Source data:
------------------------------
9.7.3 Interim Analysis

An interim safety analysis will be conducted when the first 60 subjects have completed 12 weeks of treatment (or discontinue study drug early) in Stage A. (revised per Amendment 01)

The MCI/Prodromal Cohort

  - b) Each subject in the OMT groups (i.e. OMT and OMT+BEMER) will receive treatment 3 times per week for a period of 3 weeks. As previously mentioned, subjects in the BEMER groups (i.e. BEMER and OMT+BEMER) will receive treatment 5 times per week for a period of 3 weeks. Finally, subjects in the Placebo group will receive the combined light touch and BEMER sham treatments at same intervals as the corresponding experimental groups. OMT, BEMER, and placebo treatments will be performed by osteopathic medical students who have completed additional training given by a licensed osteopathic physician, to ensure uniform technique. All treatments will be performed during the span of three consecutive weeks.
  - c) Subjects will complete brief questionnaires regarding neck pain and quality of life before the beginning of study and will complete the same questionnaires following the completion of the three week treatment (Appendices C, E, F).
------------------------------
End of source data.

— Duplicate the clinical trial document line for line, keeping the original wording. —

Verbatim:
9.7.3 Interim Analysis

An interim safety analysis will be conducted when the first 60 subjects have completed 12 weeks of treatment (or discontinue study drug early) in Stage A. (revised per Amendment 01)

The MCI/Prodromal Cohort

  - b) Each subject in the OMT groups (i.e. OMT and OMT+BEMER) will receive treatment 3 times per week for a period of 3 weeks. As previously mentioned, subjects in the BEMER groups (i.e. BEMER and OMT+BEMER) will receive treatment 5 times per week for a period of 3 weeks. Finally, subjects in the Placebo group will receive the combined light touch and BEMER sham treatments at same intervals as the corresponding experimental groups. OMT, BEMER, and placebo treatments will be performed by osteopathic medical students who have completed additional training given by a licensed osteopathic physician, to ensure uniform technique. All treatments will be performed during the span of three consecutive weeks.
  - c) Subjects will complete brief questionnaires regarding neck pain and quality of life before the beginning of study and will complete the same questionnaires following the completion of the three week treatment (Appendices C, E, F).